I Was Never Alone This work has been published in the Teen Ink monthly print magazine.

By
     I find myself lost in an overwhelming mosaic of teenage angst in alonely suburban high school where creativity is limited and conformity is embraced. Struggling frombeneath the fallen tree of education, I sadly have to say that my peers and I have learned nothingof importance. Disgust drips from lockers and hatred seeps from underneath bleachers, and Ican’t help but feel so alone.

I would kill to get out of this town. I am counting theseconds until I can leave. The hysteria of the world has me scared of what tomorrow may bring but Iam willing to give the world as many challenges as it gives me. I am not giving up. I am not givingin.

The people of this country with closed minds and empty hearts have not gained control ofmy mind and apparently I was never alone. From decaying branches, tiny shoots of hope arise. An adin our school newspaper has triggered these feelings that have not been voiced for too long. The adwas an anti-recruitment, anti-Army, anti-war ad. It was encouraging others to think twice beforejoining the Army and pointing out that there are other ways to serve your country. It was not avicious, angry, loud act, it was quietly peaceful and approved by the newspaper advisor. Manystudents, parents and townspeople, however, were enraged. They felt the ad was disrespectful,anti-American and immoral.

Why can they place military recruiters with a “Sign UpNow” sheet next to the cafeteria and we can’t voice a counter opinion in our newspaper?We are not rioting, we are not disturbing anyone. We are putting our opinion in our newspaper, aplace where we are supposed to express ourselves. It makes me feel that I have learned nothing ofvalue in all my years.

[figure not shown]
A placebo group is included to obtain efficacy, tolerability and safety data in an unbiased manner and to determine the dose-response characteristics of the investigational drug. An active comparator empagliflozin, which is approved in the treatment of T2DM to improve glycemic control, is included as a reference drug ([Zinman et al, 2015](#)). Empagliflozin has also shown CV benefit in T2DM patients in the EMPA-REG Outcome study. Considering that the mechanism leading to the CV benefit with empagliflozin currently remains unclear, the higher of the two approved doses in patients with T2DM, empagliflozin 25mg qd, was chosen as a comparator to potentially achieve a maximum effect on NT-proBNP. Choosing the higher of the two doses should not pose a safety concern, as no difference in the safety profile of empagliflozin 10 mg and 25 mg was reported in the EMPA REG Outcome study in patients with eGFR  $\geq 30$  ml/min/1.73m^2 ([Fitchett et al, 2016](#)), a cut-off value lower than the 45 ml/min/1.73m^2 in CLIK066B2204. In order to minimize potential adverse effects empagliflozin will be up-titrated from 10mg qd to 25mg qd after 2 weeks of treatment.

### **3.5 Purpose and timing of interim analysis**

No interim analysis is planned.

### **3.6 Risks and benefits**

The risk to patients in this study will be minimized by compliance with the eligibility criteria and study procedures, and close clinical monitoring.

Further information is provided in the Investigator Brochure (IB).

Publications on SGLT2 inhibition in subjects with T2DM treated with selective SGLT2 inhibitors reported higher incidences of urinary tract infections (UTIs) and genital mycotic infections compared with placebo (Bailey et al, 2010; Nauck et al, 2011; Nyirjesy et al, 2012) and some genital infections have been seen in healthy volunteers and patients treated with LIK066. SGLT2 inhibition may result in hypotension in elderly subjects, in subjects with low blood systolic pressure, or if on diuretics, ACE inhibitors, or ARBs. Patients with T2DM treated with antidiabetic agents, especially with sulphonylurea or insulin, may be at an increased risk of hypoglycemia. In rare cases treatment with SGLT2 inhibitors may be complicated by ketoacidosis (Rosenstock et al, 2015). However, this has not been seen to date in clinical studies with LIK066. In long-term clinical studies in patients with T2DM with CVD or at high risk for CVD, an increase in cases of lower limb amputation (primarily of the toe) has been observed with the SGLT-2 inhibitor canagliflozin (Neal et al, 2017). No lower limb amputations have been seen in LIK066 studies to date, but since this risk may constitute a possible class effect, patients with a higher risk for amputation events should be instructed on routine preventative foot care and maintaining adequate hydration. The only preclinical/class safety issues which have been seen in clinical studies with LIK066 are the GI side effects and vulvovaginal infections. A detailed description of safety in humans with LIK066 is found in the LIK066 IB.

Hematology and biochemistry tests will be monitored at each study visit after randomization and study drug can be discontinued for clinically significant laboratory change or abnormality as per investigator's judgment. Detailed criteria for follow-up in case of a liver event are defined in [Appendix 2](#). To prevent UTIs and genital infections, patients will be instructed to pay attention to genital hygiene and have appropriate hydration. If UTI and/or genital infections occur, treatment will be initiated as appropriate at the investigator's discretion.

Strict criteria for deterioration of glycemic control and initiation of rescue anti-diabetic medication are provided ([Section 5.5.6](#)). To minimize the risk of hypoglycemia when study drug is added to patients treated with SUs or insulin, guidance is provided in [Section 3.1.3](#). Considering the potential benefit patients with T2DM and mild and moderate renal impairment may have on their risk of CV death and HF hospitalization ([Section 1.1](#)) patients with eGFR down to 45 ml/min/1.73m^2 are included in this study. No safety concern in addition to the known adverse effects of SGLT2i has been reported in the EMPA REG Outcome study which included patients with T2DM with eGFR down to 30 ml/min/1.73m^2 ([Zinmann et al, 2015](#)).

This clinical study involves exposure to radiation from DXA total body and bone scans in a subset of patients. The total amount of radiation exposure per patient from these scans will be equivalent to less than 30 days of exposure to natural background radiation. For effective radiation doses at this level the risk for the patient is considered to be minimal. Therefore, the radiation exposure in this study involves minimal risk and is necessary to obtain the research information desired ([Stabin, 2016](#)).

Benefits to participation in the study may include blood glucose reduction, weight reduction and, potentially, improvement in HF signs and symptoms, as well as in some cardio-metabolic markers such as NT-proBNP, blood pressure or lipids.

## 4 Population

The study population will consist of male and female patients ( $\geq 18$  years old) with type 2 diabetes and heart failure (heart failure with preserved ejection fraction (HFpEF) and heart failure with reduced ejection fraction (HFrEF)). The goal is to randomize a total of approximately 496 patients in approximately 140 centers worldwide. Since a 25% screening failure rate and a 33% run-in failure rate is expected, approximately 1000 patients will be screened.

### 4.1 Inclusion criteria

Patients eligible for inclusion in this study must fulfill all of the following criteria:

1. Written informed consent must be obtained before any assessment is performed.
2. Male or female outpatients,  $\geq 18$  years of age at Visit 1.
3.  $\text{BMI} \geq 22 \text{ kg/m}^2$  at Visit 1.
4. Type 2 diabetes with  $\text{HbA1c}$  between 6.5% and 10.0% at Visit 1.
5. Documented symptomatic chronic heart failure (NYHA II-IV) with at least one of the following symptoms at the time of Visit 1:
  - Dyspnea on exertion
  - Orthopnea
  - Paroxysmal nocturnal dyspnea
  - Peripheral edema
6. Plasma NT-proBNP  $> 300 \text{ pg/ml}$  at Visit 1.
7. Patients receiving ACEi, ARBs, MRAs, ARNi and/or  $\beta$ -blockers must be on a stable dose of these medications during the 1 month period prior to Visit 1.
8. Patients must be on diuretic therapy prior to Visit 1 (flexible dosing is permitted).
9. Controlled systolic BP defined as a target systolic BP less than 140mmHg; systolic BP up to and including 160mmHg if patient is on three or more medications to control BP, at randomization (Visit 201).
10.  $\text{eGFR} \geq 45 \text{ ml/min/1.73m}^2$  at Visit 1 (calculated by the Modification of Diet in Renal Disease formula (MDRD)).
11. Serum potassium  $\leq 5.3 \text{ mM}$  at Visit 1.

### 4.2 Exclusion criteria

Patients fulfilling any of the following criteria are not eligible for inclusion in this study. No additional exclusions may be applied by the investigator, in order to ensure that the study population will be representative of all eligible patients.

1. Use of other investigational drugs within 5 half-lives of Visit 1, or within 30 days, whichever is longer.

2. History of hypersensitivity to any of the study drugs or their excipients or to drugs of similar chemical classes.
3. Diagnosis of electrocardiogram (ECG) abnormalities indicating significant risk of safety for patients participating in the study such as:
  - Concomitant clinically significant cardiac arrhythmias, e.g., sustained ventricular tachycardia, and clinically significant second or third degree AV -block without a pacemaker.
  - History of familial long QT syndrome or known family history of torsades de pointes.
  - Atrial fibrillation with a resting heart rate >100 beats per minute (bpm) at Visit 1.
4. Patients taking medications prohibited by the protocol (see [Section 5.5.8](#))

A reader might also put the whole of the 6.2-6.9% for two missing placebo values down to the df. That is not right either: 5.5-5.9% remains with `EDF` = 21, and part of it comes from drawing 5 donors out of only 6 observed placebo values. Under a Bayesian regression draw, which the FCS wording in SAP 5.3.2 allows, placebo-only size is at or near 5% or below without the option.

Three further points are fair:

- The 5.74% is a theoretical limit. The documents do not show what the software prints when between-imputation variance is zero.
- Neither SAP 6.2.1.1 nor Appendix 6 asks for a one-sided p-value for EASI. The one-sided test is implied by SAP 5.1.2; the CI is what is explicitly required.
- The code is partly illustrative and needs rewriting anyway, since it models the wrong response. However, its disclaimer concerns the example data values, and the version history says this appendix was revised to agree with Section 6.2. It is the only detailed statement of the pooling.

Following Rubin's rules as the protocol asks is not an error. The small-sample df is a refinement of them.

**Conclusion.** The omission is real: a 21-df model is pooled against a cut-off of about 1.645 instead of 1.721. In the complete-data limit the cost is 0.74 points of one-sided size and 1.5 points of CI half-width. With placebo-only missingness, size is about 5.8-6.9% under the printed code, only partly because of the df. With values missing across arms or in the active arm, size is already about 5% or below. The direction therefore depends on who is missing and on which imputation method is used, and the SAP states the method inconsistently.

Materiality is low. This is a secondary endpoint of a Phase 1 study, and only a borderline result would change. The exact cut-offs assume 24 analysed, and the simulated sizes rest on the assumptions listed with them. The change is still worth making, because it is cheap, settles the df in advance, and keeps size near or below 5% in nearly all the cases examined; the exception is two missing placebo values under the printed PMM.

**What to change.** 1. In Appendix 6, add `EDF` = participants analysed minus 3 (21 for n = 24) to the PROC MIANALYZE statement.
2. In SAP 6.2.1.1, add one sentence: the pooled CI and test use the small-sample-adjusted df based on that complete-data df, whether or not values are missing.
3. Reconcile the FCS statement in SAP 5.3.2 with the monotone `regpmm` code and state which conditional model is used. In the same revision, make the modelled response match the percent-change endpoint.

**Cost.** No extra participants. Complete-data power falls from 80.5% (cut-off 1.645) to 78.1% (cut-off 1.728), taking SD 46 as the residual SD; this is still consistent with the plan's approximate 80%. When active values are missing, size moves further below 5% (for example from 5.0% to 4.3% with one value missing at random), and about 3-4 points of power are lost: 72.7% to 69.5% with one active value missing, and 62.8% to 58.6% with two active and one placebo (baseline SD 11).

All the lessons teachers pound into our heads, all the things Ithought were truly important ... apparently aren’t. They talk about standing up for yourrights, to do what you think is right though others may think it wrong, like Martin Luther King,Jr. and Alice Paul (who fought for women’s right to vote). They taught us to believe inourselves and never give up, like Anne Frank and Gandhi. Some taught us to write from our heartslike Alice Walker. They taught us history so that it won’t repeat. This will not be anotherVietnam, but it’s scary how close it feels we are coming to that. Too many war stories havepoisoned our nightmares and too many tears have been shed. They do not let us put into action theprinciples they’ve taught us. It’s hypocritical, it’s wrong, and now is the timeto say something.

Does anyone else see how ironic it is, how we are supposedly fighting sopeople can be free in Iraq while we are denied our first amendment rights? We have a right and weare saying what we feel. This is our world too and if we can’t voice our opinions thanAmerica really is the biggest lie in history. After all these years of feeling alone in my beliefs,I am more than thrilled to see that I am not. We won’t be quiet any longer. And I havesomething to say to my high school: You can try all you want to control the thoughts in our heads,the words in our mouths, and even the words on our papers ... but you will never silenceour hearts.

This work has been published in the Teen Ink monthly print magazine. This piece has been published in Teen Ink’s monthly print magazine.






Post a Comment

Be the first to comment on this article!

bRealTime banner ad on the left side
Site Feedback